Device group urges FDA to refine software function guidance

Regulatory NewsRegulatory News
| 14 February 2022 | By Joanne S. Eglovitch 

The Advanced Medical Technology Association (AdvaMed) urged the US Food and Drug Administration (FDA) to refine its draft guidance on device software in premarket submissions, asserting that requiring enhanced documentation for certain types of devices is problematic; while GE Healthcare called for greater clarity on how FDA determines whether a device should be subject to basic or enhanced levels of documentation.
Other comments included expanding the scope of the draft guidance to include new drug applications. These comments were in response to FDA’s draft guidance on device software functions in premarket submissions, which will replace the agency’s 2005 guidance on the topic when finalized. The guidance outlines principles about the documentation needed to support the agency’s evaluation of device software functions for premarket submissions. (RELATED: FDA issues draft guidance for device software in premarket submissions, Regulatory Focus 4 November 2021)
The draft specifies that the agency will consider whether software needs a basic or enhanced level of documentation. It specifies that enhanced documentation should be provided by the sponsors if the device falls in one of the categories: if the device is a class III device; presents a risk of serious injury or death for stakeholders; the device is a “constituent part of a combination product,” or the device is “(a) is intended to test bloods donations for transfusion-transmitted infection; or (b) used to determine donor and recipients compatibility: or (c) is a Blood Establishment Computer Software.”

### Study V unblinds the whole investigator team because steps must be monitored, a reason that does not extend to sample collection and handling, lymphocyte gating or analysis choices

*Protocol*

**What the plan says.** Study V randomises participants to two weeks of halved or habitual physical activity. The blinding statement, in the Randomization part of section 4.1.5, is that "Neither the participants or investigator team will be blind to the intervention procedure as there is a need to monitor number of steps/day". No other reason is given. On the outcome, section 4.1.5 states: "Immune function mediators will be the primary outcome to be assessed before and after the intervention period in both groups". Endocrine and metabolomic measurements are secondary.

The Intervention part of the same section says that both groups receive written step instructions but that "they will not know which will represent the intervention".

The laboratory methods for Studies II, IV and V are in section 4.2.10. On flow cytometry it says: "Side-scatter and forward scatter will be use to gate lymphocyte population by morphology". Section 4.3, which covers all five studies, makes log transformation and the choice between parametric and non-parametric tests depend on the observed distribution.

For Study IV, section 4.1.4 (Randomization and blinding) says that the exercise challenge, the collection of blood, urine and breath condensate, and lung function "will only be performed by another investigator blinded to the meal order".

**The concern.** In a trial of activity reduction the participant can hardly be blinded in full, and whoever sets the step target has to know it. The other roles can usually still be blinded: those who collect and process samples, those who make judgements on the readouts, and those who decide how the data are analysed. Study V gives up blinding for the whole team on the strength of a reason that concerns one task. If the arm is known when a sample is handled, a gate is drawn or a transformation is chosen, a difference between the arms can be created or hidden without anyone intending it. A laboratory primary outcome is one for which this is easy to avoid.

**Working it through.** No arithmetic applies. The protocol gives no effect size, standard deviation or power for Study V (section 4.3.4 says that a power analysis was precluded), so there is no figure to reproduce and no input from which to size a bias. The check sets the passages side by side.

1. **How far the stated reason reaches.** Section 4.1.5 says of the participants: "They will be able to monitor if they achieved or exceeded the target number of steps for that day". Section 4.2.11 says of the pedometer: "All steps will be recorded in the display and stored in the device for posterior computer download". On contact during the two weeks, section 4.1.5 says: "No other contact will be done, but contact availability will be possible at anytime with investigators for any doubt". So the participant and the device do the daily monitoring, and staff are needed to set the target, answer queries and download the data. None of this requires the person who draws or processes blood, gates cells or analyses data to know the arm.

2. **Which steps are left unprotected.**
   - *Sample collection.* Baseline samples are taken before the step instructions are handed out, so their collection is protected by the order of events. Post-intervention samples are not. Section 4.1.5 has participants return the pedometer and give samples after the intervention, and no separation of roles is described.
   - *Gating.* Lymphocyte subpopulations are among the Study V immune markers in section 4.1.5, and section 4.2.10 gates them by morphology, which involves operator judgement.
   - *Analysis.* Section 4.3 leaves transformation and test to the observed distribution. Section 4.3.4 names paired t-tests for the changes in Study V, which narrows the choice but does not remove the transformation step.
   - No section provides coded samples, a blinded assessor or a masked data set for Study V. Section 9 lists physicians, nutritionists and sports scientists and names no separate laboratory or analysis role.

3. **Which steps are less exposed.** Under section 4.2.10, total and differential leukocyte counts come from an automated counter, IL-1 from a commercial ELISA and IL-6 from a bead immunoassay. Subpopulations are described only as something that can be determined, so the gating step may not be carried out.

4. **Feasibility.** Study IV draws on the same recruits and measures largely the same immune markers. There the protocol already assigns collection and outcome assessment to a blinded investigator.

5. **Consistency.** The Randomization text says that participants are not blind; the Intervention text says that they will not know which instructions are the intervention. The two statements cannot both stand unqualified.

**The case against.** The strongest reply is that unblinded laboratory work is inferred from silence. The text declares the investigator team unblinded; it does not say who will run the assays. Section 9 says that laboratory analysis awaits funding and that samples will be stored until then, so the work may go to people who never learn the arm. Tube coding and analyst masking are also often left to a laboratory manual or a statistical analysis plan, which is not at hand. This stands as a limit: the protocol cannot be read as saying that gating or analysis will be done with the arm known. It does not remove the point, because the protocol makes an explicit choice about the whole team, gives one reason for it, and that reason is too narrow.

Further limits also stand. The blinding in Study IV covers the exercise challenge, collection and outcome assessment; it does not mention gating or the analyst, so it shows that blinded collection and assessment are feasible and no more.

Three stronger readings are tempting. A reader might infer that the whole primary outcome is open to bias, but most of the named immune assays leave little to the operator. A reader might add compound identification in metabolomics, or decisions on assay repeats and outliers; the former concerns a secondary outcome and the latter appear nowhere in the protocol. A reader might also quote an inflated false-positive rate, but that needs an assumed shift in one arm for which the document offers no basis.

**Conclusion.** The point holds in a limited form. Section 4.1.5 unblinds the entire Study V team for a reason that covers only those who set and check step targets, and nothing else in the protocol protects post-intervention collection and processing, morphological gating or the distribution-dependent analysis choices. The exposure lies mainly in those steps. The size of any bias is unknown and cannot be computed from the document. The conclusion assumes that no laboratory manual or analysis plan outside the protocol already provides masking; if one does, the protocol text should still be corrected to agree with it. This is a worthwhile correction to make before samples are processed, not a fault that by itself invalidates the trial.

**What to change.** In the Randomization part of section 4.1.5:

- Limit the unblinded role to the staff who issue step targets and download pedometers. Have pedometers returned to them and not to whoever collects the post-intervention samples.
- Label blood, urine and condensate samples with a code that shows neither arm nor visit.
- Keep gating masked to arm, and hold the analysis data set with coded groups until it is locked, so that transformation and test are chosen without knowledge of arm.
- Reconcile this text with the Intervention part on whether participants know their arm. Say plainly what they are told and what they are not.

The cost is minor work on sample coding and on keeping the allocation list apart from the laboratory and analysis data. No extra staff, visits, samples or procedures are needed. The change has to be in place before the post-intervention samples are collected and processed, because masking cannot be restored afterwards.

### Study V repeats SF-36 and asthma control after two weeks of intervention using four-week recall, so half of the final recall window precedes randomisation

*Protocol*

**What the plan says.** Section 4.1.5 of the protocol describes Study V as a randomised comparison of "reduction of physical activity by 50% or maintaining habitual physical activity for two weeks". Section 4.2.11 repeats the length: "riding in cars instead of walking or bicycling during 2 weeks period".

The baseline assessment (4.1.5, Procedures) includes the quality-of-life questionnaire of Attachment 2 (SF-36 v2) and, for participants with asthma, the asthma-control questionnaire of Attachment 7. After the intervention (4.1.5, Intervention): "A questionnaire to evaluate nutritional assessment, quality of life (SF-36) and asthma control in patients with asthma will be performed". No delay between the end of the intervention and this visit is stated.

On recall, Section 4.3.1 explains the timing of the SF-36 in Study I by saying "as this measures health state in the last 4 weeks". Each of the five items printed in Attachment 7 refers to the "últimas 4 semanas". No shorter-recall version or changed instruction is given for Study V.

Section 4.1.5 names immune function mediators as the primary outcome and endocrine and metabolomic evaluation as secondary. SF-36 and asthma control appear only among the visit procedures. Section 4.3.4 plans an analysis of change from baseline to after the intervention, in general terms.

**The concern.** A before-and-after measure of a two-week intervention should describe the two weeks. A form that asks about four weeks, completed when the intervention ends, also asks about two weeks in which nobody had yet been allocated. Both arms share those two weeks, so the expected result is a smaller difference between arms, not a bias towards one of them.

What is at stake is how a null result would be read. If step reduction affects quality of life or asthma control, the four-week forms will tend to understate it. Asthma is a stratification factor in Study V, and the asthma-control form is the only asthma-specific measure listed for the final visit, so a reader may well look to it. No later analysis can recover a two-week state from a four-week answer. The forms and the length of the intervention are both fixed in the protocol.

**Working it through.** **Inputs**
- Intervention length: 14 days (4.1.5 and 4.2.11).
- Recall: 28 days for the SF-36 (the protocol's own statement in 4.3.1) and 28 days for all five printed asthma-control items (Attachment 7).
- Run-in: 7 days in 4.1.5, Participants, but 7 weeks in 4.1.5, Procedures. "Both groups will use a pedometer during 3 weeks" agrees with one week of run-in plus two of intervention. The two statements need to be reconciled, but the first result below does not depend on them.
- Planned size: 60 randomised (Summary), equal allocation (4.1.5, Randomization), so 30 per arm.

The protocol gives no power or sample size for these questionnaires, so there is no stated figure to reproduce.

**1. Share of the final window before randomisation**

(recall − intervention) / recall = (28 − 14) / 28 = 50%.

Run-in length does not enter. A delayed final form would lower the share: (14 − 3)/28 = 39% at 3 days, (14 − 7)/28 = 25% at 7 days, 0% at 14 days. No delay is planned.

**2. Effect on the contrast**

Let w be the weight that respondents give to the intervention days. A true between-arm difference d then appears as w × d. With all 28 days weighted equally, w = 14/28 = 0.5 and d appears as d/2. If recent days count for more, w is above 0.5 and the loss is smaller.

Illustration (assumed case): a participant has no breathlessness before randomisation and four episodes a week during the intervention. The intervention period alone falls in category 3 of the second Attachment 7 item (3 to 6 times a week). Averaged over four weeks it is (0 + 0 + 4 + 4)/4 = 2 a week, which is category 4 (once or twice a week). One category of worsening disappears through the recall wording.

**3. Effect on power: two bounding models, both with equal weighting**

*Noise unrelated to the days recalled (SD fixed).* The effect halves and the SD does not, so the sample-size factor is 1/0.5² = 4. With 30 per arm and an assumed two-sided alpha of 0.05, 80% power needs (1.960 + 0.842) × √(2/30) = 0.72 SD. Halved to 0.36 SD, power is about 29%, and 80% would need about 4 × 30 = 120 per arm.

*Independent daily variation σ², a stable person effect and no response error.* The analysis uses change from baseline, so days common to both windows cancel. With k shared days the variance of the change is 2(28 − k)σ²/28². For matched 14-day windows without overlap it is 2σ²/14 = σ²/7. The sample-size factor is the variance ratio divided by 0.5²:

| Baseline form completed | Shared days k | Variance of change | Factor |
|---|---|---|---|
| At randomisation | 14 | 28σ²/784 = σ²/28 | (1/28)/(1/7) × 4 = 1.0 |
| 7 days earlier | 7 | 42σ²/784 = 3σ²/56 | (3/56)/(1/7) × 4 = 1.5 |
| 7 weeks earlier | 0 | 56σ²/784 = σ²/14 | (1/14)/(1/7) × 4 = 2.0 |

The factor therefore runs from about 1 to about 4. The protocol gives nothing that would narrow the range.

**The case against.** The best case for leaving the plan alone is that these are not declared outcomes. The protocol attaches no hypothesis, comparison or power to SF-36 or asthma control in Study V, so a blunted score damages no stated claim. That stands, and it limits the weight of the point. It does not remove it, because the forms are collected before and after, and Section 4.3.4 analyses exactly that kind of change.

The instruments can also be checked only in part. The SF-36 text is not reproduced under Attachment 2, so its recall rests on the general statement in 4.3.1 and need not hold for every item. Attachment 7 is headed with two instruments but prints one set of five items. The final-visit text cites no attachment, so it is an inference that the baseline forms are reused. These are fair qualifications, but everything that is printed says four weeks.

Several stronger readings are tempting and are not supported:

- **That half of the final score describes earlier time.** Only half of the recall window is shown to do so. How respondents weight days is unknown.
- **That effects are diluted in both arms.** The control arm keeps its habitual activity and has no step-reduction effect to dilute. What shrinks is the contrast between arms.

AdvaMed takes issue with enhanced documentation factors
AdvaMed disagreed with the factors FDA listed in the guidance that would necessitate enhanced documentation. AdvaMed said the guidance fails to follow a risk-based approach as it would subject some devices to enhanced documentation based on the device’s intended use rather than the device function’s risk.
The group said that “simply because a software function may be a constituent part of a combination product, used with blood screening assays, or a component of a class III device, does not mean that the software contributes significantly to the overall risk of that device.”
The group suggested that “with respect to determining the appropriate documentation level, the draft guidance should be consistent in stating that the risk of the device software function – and not the risk of the overall devices – should be the driving factors. Grounding the documentation on the risk posed by the software is consistent with ANSI/AAMI/IEC 62304:2006/A1: 2016 (‘IEC62304’).”
AdvaMed also calls for FDA to provide a 90-day transition period once the guidance is finalized to allow device makers to continue to submit software documentation in accordance with the agency’s 2005 guidance.
GE Healthcare suggested that FDA provide clarity on how the basic or enhanced level of documentation is determined and requested more examples that “span a broader range of devices.”
PhRMA: Not all combination products should require enhanced documentation
The Pharmaceutical Research and Manufacturers of America (PhRMA) recommended the scope of the guidance be expanded to include new drug applications, asserting that failure to include NDAs “could lead to regulatory divergence across the Centers.”
The group also said that not every combination product should require an enhanced documentation level and strongly urges the agency to revise the draft guidance so that this requirement "is not automatic.”


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